by Lisa Calhoun
CEOs are called on to lead the conversation for their companies, not only internally and culturally, but also externally through public relations and investor relations. Along with almost everything else about being a leader at a growing company, the work of a CEO has to change significantly as the company scales. That constant growth pressure can make it easy use old techniques for a game that’s changed while you turned your back to another situation, like hiring, sales or product development.
Mistakes tech CEOs make with their publicity hinges on not adapting fast enough to a changing circumstance—namely, how to lead the external conversation through the different growth phases of the scaling company. Write2Market’s niche is working with growth stage tech and energy companies, and I’ve noticed a few patterns.
Here are the four most common mistakes CEOs of growing tech and energy companies make, and how to fix them.
- Answering The Question Instead of the Intention.In the hot lights of a national interview on Bloomberg, Fox or MSNBC, it can be easy to rely on old skills—honesty, transparency, just plain old answering the question.But for the CEO of a fast growth tech or energy firm, this can be a bad habit—and hard to break. The fact is, in the couple of minutes you have on national television, the questions from that journalist—often a business generalist—are not the most important thing. They haven’t spent years learning the industry like you have. Your message is often far more impactful than the question a young journalist thought to ask you over a coffee break reviewing their notes. So respectfully, no matter what the question, make sure you work your message in. Often that means taking a breath, and rephrasing.To see a good job of this, watch Write2Market tech PR client Sanjay Bhatia of Izenda, an Atlanta former ATDC start-up. He’s not answering the question while getting his own message across with a lot of poise —http://youtu.be/03lCmmxNp9A.
2. Insisting on Editorial Accuracy. Some CEOs still believe that being a stickler for perfect accuracy is a safe path. It’s actually a MORE dangerous path for most tech companies who need public relations to scale and grow. You want to be quotable.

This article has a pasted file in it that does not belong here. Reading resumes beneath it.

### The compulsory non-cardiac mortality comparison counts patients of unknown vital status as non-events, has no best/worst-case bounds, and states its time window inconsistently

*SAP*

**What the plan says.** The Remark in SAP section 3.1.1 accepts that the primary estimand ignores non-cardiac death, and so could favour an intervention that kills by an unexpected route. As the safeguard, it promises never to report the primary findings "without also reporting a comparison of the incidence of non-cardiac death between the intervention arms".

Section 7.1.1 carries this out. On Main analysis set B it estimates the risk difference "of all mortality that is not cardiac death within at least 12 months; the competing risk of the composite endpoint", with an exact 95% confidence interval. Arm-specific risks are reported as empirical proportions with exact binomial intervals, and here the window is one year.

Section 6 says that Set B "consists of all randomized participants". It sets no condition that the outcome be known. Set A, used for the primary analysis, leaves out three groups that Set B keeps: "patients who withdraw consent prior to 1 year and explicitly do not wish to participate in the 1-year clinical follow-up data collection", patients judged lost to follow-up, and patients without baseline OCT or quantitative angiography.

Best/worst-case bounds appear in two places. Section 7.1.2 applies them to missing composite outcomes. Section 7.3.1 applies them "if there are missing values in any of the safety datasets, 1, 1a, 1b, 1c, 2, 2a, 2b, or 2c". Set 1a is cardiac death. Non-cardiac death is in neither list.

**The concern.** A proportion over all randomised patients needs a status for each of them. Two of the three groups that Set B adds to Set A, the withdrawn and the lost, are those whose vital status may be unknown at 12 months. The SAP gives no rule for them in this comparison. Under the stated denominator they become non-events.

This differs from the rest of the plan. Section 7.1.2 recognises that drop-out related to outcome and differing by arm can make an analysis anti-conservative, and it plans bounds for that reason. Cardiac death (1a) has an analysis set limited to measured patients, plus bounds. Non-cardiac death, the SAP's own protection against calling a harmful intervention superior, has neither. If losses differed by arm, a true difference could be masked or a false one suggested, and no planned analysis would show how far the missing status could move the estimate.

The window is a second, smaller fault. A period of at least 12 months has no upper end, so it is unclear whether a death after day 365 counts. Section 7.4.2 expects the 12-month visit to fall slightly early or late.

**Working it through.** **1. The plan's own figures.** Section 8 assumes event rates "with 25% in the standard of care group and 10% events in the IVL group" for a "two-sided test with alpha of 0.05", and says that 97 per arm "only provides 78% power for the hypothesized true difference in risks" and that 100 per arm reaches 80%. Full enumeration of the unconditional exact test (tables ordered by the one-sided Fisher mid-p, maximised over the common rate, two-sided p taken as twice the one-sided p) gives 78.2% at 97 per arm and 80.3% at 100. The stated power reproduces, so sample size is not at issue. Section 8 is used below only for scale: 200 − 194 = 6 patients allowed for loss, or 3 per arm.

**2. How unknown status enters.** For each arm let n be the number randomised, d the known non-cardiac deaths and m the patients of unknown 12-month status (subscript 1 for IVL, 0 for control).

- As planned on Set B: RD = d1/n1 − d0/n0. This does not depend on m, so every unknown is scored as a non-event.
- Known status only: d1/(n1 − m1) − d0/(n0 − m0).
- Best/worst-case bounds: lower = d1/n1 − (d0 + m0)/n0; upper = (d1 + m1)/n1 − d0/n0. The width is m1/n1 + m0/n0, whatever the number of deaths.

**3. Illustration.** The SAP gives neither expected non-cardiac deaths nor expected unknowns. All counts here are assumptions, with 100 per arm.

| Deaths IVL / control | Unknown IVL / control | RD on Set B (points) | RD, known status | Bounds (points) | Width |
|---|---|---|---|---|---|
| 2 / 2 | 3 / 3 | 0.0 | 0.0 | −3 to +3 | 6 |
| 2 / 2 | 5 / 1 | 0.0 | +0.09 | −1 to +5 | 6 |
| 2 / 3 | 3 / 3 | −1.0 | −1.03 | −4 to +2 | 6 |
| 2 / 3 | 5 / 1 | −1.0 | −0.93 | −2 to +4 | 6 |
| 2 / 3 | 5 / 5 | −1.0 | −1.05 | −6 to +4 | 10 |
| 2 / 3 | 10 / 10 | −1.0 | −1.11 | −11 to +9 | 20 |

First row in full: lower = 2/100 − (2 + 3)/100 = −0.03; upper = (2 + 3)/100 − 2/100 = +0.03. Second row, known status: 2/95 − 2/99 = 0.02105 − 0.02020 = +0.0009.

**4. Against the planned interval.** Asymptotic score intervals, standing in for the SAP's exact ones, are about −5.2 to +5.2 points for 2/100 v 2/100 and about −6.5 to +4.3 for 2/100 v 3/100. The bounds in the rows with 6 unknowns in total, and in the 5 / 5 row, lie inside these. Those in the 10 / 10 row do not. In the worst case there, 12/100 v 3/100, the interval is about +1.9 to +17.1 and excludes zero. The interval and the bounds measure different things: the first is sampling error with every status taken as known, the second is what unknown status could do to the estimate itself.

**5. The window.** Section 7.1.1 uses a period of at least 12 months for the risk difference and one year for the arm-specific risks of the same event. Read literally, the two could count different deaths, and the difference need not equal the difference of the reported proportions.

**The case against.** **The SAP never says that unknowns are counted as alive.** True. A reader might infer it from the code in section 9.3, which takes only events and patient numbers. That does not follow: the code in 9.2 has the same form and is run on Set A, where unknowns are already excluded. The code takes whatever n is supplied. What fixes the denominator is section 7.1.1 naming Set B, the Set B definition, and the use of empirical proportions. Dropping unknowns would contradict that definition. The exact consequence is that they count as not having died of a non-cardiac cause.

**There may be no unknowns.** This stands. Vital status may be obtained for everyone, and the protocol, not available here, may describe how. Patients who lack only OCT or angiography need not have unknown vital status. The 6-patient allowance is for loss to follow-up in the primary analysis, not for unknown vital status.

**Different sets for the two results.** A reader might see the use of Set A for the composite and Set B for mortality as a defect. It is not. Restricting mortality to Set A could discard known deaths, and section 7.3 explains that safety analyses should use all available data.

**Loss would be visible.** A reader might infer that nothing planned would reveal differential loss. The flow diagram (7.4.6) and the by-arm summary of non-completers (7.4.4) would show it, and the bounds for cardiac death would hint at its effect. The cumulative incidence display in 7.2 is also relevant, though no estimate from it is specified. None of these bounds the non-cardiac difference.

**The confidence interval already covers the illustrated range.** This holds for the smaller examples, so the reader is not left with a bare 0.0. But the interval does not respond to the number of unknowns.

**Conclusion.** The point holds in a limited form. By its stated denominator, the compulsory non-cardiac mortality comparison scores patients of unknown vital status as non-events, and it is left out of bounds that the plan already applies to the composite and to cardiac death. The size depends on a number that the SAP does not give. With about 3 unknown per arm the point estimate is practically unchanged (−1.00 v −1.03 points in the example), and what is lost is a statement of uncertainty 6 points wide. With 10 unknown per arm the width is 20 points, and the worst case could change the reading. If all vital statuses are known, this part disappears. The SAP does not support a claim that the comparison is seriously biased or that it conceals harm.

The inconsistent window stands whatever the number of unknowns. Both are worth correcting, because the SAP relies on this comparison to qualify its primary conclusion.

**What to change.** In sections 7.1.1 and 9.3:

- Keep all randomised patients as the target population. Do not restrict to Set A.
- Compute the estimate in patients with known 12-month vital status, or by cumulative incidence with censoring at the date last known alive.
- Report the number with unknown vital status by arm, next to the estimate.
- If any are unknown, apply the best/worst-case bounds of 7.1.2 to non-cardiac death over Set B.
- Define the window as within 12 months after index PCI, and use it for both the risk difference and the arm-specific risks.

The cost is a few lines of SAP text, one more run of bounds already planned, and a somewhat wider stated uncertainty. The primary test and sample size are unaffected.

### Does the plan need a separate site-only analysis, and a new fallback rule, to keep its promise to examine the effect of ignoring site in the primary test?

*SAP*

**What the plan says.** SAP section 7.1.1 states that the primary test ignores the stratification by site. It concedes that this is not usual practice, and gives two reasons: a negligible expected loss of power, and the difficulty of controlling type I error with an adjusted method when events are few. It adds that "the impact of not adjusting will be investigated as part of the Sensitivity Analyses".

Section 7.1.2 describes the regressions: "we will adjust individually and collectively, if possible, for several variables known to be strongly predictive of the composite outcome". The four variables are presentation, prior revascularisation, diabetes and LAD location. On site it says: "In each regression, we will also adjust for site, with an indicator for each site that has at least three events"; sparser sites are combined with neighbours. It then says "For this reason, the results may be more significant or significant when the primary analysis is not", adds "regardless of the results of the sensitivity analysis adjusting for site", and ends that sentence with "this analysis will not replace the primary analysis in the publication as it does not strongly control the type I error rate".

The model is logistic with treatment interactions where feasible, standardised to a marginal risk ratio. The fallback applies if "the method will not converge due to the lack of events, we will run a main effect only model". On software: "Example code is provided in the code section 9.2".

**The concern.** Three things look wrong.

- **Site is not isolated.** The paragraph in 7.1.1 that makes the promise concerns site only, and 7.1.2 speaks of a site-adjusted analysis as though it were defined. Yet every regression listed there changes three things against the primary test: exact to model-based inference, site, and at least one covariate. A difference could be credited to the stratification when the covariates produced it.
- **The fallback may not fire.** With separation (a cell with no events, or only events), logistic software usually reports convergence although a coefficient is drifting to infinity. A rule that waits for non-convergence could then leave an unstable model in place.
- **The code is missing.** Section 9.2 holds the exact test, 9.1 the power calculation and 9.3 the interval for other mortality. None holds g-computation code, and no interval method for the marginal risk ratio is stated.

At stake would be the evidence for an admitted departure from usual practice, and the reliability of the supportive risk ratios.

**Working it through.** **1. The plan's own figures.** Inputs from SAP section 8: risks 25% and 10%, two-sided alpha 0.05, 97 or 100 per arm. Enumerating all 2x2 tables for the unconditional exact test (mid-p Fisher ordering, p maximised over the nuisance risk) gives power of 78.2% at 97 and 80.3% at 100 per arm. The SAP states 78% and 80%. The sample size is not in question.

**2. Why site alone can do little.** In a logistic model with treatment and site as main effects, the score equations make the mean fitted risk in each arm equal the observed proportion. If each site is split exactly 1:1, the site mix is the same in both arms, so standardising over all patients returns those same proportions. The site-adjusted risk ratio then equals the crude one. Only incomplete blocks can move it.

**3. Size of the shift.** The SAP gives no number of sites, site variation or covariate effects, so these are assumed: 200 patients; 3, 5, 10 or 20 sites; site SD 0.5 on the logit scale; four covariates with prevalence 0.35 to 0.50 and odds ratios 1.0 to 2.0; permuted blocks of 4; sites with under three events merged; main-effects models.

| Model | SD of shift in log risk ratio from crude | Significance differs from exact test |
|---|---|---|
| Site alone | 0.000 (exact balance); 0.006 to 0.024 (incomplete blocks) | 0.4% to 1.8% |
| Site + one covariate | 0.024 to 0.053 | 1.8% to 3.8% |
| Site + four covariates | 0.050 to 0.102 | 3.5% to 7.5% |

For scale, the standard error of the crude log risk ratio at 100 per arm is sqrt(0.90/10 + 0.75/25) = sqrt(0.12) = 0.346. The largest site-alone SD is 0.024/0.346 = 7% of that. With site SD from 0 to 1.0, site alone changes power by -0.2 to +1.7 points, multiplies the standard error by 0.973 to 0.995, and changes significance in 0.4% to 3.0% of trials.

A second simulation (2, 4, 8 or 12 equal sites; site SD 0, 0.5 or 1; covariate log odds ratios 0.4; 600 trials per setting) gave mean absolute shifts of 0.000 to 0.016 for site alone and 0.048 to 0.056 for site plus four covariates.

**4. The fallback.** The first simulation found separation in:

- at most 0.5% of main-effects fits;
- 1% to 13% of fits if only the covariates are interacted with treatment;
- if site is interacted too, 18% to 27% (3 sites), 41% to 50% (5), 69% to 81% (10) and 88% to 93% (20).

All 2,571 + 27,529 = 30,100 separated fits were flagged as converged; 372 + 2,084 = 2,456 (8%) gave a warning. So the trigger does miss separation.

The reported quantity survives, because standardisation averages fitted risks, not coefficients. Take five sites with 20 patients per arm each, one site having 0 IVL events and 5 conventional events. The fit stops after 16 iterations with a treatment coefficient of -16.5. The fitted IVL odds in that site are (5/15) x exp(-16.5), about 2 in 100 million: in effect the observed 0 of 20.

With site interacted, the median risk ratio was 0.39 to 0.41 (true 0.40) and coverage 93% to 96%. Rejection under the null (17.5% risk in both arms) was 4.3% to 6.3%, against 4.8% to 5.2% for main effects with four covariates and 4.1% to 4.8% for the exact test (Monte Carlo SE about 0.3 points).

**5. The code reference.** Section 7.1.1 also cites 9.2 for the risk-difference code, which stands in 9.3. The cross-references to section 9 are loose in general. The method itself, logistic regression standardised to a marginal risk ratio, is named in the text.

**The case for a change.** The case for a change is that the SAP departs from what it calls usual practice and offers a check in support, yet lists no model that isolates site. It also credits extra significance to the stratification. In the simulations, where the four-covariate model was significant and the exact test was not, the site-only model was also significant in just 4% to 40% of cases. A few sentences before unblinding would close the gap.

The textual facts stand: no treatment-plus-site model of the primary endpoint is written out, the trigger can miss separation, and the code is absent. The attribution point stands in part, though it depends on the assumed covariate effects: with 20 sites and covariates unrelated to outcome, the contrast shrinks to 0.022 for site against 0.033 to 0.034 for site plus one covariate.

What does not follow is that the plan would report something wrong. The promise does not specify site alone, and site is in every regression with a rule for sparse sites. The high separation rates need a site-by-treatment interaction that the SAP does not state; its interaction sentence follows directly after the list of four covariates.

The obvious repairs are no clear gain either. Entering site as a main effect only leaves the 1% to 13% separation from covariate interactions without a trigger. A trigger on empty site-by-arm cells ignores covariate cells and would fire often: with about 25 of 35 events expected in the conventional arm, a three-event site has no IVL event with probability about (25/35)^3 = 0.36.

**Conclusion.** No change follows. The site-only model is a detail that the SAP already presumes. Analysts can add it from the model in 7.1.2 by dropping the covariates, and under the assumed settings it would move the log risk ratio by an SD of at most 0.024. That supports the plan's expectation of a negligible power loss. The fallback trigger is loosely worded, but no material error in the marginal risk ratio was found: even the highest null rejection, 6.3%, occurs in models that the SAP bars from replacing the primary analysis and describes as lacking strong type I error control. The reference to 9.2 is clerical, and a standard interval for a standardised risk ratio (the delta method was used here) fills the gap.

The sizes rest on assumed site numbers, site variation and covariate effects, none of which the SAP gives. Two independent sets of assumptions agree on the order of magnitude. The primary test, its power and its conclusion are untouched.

The more quotable you want to be, the less hard ass you need to act about accuracy.
As long as the journalist or tweeter casts your comments accurately around your intention and perspective, let it be. Show your own professionalism by respecting the journalist—they may rephrase you slightly to keep within a word limit. They won’t have time to send you a copy to fact check. You do not get to rewrite how you’re quoted. These are called “high class problems” and having them means your publicity is reaching some significant traction.
PR TIP: If you truly are worried about being misquoted on a sensitive topic, record yourself on Evernote or some other simple platform—and you’ll always have a plan B.
The most famous recent example of this is when Elon Musk called out a New York Times journalist on his scathing review of the Tesla Model S—the car had its own GPS tracker which helped Tesla set the story straight about battery life.
Plan A is to trust the journalist to be a professional telling a story in a professional manner, which includes fairness, multiple sources, and a deadline, the pressures of which mean that you don’t get an advance review option. You can get a lot more interviews done that way, and the more you see how well you are treated, the less you’ll fear this issue
3. Misinterpreting Your Lack of Time. The third mistake is more about the scaling role of the CEO, especially in tech companies. The reaction to a successful publicity opportunity can become, Oh, no! Not another! That happened recently to one of our clients at a mobile tech company, and the CEO found himself flying from Vegas to Orlando to speak at back to back national conferences. Not his choice of how to spend his time . . .
It’s easy to tell your PR team “no,” and that you can’t go, just when you’ve been asked to speak yet again at another national conference. Even better–delegate. It’s a signal you’ve seen before—there’s enough current and flow to create opportunities for more people on your team to speak at conferences, talk to the press, and byline feature articles. Talk to your publicists and PR gurus about creating a speakers bureau or content team that can help you out and continue to scale the business.
Don’t say no next time; just say, “not me.”
If you’d like more on this topic, see For CEOs Only: Four Media Relations Rules for National Interviews